So, ultimately, any techno fix is useless unless we reduce the population to a sustainable level based on real-time solar income, not on fossil sunlight, because fossil sunlight will run out. It has to. Every attempt to "techno-fix" the problem is automatically doomed to failure unless this fundamental law of existence is met.

By starting at this fundamental point, we can avoid the useless argument and techno dead-ends that are the hallmark of this site.

Now, I know there is a sense of camaraderie on this site as you will find on any other hobby site where people of like backgrounds discuss like interests and it is fun. Lots of the good ole boy feeling here. Nevertheless, if this were merely a site arguing the merits of a reality TV show, or talent show, then it would be no big deal, but this site is about the survival of the species, of many species. While it is fun to argue and push our little pet projects at each other citing this and that expert, the root of the argument will always be the sustainability of the species given current solar income. Until this site admits that we must determine the carrying capacity of the planet sans fossil sunlight and work from there, this will always be a just another blog discussing the equivalent of a reality TV show. I.E. a discussion not based in reality.

Until this site admits that we must determine the carrying capacity of the planet sans fossil sunlight and work from there, this will always be a just another blog discussing the equivalent of a reality TV show. I.E. a discussion not based in reality.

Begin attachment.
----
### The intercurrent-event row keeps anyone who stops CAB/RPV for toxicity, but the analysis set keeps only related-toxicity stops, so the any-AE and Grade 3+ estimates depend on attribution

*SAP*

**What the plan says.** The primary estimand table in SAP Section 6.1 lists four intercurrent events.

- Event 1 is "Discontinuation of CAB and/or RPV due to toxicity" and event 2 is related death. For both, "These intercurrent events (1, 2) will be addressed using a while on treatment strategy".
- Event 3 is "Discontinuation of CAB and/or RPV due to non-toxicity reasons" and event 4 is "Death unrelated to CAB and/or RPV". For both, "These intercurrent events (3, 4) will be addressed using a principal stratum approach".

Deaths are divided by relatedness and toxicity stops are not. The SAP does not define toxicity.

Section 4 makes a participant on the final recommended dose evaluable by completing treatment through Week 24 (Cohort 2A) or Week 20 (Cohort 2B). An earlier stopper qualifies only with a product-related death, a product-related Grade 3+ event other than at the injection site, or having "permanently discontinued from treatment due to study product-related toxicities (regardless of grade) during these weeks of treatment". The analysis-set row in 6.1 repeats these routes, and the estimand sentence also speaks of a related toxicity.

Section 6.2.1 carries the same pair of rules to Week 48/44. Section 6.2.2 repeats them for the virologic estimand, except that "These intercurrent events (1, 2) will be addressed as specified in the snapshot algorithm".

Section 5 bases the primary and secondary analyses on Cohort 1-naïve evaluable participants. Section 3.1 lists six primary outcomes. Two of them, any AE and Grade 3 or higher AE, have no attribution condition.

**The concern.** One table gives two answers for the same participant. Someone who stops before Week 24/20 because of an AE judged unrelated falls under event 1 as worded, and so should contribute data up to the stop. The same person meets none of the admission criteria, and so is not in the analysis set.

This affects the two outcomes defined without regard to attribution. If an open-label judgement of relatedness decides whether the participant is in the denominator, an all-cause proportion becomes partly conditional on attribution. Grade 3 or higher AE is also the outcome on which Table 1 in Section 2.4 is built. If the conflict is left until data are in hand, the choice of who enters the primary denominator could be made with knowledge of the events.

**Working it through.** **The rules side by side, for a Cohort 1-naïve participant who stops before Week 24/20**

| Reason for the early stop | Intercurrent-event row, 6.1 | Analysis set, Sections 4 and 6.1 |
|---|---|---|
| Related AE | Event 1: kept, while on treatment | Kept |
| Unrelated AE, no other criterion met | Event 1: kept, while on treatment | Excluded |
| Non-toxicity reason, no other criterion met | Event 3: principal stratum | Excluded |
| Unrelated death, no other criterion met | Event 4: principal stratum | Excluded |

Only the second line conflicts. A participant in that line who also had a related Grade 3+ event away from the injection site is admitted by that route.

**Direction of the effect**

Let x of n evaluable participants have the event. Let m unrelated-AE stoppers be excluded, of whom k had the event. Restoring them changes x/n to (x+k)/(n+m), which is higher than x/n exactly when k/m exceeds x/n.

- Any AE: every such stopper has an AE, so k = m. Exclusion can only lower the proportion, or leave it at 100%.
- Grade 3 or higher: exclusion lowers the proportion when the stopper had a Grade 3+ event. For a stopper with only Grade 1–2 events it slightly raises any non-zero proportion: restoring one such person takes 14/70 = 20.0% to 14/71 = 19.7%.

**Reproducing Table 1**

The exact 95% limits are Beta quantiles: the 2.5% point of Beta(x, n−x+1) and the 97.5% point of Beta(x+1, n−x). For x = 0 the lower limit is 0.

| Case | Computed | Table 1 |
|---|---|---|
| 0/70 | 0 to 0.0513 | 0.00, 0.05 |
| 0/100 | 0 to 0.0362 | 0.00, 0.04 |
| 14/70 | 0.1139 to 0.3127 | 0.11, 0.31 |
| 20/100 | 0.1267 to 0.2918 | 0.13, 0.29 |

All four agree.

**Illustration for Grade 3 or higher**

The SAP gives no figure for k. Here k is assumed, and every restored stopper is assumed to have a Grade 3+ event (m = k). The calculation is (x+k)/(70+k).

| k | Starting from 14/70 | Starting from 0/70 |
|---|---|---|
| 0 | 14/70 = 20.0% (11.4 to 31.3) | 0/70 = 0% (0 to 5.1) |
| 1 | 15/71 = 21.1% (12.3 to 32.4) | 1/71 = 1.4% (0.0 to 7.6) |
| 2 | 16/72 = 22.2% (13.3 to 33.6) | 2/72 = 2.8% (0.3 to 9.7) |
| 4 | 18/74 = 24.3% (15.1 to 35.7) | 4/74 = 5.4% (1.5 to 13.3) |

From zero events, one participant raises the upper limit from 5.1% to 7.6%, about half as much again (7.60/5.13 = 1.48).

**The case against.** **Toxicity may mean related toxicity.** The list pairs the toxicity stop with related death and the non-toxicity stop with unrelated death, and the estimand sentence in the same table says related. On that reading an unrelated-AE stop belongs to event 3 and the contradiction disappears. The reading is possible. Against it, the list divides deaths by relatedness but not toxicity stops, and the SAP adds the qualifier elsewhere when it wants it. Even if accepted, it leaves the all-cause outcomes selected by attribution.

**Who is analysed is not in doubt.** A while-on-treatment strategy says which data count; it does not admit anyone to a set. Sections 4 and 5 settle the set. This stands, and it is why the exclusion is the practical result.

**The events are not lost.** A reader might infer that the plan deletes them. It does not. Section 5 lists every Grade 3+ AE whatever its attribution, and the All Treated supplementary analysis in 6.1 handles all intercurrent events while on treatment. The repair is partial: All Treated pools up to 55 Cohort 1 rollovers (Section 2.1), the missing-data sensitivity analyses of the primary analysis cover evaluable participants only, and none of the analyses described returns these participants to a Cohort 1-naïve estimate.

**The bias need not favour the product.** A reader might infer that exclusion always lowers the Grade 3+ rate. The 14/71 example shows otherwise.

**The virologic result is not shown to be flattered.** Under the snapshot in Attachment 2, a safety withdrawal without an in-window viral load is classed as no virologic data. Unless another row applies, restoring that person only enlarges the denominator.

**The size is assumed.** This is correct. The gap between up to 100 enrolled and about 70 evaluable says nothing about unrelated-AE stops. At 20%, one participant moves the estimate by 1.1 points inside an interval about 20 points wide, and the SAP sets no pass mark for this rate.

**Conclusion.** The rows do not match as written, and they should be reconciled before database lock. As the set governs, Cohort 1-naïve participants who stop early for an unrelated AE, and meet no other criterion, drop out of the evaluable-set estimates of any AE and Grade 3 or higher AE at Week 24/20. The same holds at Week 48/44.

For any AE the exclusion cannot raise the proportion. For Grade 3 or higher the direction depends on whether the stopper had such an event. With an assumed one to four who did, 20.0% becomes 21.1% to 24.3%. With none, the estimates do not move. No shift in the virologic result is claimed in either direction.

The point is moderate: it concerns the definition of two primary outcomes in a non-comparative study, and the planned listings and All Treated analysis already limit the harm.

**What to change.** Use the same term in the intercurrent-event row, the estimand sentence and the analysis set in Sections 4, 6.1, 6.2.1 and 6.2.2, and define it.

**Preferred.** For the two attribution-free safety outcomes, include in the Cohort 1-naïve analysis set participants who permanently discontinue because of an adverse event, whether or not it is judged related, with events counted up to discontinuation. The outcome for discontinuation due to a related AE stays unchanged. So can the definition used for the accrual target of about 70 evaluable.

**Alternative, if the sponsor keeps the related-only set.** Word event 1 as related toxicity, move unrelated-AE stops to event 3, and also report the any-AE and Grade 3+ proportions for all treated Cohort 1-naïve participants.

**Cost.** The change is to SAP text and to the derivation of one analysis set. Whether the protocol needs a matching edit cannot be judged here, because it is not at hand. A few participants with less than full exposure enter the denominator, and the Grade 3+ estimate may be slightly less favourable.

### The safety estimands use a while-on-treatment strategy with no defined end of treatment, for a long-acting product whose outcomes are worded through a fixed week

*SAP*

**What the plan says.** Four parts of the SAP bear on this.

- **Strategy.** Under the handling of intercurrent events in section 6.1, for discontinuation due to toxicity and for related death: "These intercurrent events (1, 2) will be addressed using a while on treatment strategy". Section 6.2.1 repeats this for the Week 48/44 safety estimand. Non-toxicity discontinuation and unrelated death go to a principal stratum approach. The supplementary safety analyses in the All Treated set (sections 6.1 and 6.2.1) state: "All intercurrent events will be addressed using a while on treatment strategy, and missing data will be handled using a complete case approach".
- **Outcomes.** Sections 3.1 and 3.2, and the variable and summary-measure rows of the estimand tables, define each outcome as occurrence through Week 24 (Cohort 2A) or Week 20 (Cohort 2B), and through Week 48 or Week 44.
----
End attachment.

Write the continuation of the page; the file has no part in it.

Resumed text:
Another DENIAL BARRIER to break!
Even less chance with this one than with the "non-negotiable way of life".

Hence my assumption (not a scientific prediction but an assumption based on personal experience and intuition) that the human race will choose to go SPLAT! rather than choose to actually think about and solve the problem.
(I say non-complex society because we do not live in a complex society. Nature is complex. We have worked mightily to destroy that complexity and replace it with simple linear structures that are not self-sustaining. [Self-sustaining systems are the hallmark of complexity.] Humans love to claim complexity for their pale imitations of nature's systems because they are extremely egotistical and a species chauvinist.)

Yes and "nature complexity" is stable, not only because it is orders of magnitude larger but because it has matured thru ages.

I argued about that in another thread against odograph who, BTW, is beating poor Jason to pulp but is not so keen to answer more incisive replies.
;-), I've actually been letting your posts go by because I think they are too diffuse to answer with brass tacks.

That and I can't really get past this "contradiction" you see between demanding good models and disbelieving that they exist.

For me, a good model would be a disproof of my position.  And so I demand it, to disprove my position.  That seems straightforward.

too diffuse to answer with brass tacks

I will be happy to learn, please show me a "non-diffuse" post of yours.
Also, did you mean "brass neurons"?
I understand rigidity can be a problem.

... demanding good models and disbelieving that they exist.

No better way to say that you are a jackass!

And so I demand it, to disprove my position.

So either there cannot be any "good model [which] would be a disproof" OR you will be able to shoot it down with the arguments from "Fooled by Randomness" without appearing to have switched policies.

How clever!
Except this is a "self-sealer" which makes your whole argument devoid of any value, even Don knows that (using it inappropriately, of course).

in which case if you puncture his argument, that proves that you "don't get it."

N.B. Marxism and Freudianism also have "self-sealers" built in.